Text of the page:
Argyle Public Relationships

A passport to PR: March 2015

By Daniel Tisch

/ Posted in Public Relations

Passport, computer keyboard, tea and notebookAnswering Three Questions from Young Public Relations Professionals

Last week, Argyle Communications’ Toronto office was honoured to be one of four workplaces to receive a visit from a large group of public relations students as part of the Canadian Public Relations Society’s Passport to PR program.


In covering the event, Marketing Magazine asked me to answer three questions commonly asked by aspiring public relations professionals.

What’s the best advice you have for graduating PR students?

You need great communication skills, but that’s just the start. Success in PR is about having a view of the entire organization and its environment. Work on your business literacy because no matter where you work, or who your client is, you have to understand their business.


Be relentlessly curious about the world. You’ll need that to help your organization or client understand risks and seize opportunities, and to build stronger relationships with your publics. Always think critically – but never think cynically. Be aware of popular culture, but don’t take it too seriously. That will always keep you a step ahead.


Be ethical. Don’t let anyone tell you PR is about spin or distortion, which demeans you, your peers and your profession. Finally, don’t ever use the term ‘personal brand.’ It’s something everyone needs, but no one should ever talk about.


What are the pros and cons of working in a PR agency vs. in-house?

As a consultant in an agency, your experience will tend to be broad – working with a variety of clients over time. It’s great for those who thrive on variety. As an in-house professional, your experience will tend to be deep, as you will really get to know one organization intimately.


The pros and cons depend on you. Great consultants thrive on diversity, variety and change; they love working for a business whose core business is public relations, and trying to stay on the cutting edge of communication. However, the odds of your days being unpredictable are high because you have many different clients depending on you. And some people find it challenging to account for how they use their time every day – which is key to demonstrating value for the client.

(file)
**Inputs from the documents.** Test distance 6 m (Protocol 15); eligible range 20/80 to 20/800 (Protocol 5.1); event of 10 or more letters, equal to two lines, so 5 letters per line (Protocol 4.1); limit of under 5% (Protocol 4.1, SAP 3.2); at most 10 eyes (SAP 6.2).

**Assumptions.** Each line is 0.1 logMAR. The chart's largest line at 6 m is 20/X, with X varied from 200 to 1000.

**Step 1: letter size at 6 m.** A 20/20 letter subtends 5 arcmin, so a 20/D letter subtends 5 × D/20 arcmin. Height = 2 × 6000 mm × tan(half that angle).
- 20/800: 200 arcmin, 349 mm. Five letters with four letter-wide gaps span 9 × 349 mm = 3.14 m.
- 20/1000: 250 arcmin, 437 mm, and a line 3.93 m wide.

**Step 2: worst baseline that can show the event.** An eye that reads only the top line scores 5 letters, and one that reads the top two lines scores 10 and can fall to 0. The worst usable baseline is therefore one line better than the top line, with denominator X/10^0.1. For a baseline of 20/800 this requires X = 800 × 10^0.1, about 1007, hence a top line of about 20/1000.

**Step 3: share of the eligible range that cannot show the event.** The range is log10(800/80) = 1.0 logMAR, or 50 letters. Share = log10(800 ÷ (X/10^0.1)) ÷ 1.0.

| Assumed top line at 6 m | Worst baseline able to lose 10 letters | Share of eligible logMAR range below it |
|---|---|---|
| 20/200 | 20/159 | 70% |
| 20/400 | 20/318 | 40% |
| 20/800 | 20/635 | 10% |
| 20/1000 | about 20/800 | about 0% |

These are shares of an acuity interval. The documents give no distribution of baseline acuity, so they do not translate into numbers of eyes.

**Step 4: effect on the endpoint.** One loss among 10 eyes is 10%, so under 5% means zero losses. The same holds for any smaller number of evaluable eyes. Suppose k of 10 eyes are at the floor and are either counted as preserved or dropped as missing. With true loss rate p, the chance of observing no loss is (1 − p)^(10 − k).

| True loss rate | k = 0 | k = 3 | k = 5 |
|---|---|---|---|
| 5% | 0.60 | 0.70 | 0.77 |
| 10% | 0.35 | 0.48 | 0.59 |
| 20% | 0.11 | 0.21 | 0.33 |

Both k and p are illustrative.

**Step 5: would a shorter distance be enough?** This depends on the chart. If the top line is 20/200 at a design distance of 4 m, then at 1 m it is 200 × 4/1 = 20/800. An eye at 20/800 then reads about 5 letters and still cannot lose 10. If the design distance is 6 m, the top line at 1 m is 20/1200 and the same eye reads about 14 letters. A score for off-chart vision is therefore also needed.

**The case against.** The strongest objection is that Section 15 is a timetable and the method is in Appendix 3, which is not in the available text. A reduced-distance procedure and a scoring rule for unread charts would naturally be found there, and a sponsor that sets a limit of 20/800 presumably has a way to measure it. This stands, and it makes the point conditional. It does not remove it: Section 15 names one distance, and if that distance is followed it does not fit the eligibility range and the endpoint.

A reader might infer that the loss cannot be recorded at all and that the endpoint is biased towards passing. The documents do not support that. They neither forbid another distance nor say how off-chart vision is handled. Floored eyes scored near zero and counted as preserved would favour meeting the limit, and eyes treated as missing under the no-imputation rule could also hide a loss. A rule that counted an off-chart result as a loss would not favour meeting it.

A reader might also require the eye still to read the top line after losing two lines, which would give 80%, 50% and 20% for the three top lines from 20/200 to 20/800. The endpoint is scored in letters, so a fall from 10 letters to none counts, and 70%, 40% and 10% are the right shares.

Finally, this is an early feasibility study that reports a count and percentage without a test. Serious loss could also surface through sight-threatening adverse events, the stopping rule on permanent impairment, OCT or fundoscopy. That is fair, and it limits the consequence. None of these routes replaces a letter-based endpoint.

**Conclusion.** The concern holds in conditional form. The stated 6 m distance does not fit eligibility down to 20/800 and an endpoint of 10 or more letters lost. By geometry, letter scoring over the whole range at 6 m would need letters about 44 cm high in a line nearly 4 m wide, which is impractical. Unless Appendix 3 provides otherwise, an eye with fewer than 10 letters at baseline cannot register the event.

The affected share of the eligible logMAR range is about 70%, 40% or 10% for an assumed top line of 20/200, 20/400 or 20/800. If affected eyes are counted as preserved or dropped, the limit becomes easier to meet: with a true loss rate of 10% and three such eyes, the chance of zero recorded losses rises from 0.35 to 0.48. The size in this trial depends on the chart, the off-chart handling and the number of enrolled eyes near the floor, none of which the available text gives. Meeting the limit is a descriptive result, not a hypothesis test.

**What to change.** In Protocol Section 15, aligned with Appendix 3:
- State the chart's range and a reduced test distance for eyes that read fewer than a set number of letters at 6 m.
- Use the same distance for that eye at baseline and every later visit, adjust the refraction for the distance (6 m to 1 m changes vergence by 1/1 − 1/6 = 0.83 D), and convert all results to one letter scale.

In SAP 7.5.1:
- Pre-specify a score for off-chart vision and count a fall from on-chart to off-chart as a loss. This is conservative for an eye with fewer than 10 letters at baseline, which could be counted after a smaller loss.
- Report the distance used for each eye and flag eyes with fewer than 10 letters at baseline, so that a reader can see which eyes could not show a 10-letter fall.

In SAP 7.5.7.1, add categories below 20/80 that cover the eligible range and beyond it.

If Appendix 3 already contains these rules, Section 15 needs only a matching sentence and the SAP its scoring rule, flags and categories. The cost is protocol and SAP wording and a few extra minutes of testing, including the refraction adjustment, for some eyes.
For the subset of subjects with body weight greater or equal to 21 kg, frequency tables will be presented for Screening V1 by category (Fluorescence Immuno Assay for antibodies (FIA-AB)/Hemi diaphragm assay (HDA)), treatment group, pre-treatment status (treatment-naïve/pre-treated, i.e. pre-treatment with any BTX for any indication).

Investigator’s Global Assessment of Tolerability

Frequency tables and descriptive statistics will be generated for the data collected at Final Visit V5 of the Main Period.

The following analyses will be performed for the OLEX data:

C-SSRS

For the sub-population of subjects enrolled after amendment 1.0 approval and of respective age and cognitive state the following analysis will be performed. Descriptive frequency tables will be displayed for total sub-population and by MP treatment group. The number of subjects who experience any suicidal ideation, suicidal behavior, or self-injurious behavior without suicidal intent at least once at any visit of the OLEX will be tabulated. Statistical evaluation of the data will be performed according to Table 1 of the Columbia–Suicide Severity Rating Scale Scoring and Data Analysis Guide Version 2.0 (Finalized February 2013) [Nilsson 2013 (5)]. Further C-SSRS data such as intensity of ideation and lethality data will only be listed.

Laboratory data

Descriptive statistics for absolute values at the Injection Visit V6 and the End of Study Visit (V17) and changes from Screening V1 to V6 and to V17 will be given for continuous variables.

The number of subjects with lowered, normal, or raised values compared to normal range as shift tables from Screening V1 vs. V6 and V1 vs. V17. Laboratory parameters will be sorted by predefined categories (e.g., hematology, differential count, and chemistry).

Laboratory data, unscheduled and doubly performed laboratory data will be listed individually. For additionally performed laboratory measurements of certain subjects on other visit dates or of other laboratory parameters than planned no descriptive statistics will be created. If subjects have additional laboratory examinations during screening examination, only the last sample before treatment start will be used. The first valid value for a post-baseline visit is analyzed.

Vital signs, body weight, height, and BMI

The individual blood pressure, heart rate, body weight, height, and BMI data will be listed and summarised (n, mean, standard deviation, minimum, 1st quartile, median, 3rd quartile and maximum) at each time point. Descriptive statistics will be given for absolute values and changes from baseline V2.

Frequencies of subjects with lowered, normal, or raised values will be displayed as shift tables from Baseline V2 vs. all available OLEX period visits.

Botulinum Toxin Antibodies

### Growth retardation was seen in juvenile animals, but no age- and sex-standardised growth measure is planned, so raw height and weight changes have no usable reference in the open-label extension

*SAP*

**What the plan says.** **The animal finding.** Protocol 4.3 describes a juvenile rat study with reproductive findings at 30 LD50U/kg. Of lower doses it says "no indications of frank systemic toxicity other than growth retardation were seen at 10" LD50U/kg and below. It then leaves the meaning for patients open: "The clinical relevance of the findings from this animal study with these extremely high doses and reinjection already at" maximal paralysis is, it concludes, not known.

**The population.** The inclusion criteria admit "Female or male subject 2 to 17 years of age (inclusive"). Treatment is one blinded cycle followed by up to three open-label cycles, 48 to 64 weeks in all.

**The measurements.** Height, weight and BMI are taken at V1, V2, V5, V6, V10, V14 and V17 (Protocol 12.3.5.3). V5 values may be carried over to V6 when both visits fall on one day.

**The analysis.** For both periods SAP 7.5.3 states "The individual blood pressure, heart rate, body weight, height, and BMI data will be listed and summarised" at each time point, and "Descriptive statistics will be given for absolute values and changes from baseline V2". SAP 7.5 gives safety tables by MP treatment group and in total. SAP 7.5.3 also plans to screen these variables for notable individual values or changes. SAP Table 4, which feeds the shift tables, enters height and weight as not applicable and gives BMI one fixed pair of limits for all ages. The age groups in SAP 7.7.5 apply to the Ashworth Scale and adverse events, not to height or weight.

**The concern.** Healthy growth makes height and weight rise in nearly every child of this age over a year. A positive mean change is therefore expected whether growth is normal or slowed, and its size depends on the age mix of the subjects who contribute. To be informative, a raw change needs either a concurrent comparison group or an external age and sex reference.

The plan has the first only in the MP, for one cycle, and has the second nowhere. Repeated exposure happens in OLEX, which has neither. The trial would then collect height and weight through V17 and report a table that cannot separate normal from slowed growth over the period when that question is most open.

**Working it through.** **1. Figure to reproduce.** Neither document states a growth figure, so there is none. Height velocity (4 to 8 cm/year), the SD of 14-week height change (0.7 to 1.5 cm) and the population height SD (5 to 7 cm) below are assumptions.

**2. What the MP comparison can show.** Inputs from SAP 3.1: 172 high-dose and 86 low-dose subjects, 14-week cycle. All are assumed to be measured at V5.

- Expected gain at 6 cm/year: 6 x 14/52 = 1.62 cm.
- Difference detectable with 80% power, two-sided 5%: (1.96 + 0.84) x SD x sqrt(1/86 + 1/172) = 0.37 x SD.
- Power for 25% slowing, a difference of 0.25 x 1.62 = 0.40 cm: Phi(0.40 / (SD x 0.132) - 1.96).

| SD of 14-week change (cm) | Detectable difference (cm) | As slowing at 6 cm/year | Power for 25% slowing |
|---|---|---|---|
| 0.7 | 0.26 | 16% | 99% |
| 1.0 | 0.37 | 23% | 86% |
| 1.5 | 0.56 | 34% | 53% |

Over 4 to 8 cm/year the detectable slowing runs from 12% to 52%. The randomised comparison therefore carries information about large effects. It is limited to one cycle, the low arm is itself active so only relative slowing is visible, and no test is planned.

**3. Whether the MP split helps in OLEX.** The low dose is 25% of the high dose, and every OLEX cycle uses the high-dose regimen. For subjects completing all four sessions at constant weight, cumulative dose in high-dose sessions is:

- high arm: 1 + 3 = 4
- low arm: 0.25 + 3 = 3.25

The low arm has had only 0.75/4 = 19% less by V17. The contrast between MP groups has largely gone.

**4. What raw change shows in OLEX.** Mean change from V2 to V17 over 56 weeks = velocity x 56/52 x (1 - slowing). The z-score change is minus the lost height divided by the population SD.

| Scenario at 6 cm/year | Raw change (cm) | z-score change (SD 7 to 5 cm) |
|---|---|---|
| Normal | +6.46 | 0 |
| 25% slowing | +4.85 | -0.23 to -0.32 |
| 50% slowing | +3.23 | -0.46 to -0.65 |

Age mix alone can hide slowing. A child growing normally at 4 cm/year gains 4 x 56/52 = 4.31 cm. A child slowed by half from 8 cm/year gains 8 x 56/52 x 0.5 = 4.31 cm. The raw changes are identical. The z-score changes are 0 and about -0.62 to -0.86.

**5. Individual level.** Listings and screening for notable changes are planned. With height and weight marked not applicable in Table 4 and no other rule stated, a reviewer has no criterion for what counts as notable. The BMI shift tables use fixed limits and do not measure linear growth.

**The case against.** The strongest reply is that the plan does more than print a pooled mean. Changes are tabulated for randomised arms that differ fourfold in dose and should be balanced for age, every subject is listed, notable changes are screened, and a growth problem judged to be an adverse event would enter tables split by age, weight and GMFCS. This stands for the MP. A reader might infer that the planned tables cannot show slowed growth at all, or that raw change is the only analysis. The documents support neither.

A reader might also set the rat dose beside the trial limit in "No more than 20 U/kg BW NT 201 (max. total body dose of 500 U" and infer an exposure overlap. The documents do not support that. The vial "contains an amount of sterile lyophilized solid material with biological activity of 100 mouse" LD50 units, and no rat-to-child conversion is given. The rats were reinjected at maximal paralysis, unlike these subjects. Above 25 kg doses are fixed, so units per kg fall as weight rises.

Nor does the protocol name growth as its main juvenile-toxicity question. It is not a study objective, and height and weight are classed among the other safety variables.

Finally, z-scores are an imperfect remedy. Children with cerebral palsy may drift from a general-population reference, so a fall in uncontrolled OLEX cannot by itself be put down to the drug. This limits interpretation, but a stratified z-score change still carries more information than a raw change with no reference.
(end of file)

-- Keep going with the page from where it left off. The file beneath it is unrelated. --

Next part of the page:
The most important thing is choosing the organization well: if it’s an agency, are they ethical and fair? Do they value learning and joy as much as they value hard work? If it’s an in-house opportunity, does the organization truly value communication? Will they invest in their relationships with their publics – and therefore in their PR team?


What is the one thing every PR student should know about the industry?

Public relations is changing – forever, and for the better. The days of PR being mainly about media relations are over; today, the key is thinking broadly and deeply about how to build relationships with publics – not just through communication, but also through action – and measuring change in attitudes and behaviour over time.


A couple of years ago, the Global Alliance for Public Relations and Communication Management led a global dialogue among PR professionals and academics, and identified three emerging roles of modern PR: the definition of an organization’s character and values; the building of cultures of listening and engagement; and understanding and acting upon professional and organizational responsibility to stakeholders, and to society.


Those who see PR through the old lens of “message control” won’t do well in the years ahead. But those who focus on PR as a means of ethical influence – and have the skills to earn it – will both survive and thrive.



About the Author:
Daniel Tisch is the President and CEO for Argyle Public Relationships. He is one of Canada’s best-known communicators, having worked at senior levels in government before embarking on a 20-year consulting career in which he has advised CEOs, boards, government leaders and marketers for some of the world’s biggest brands.

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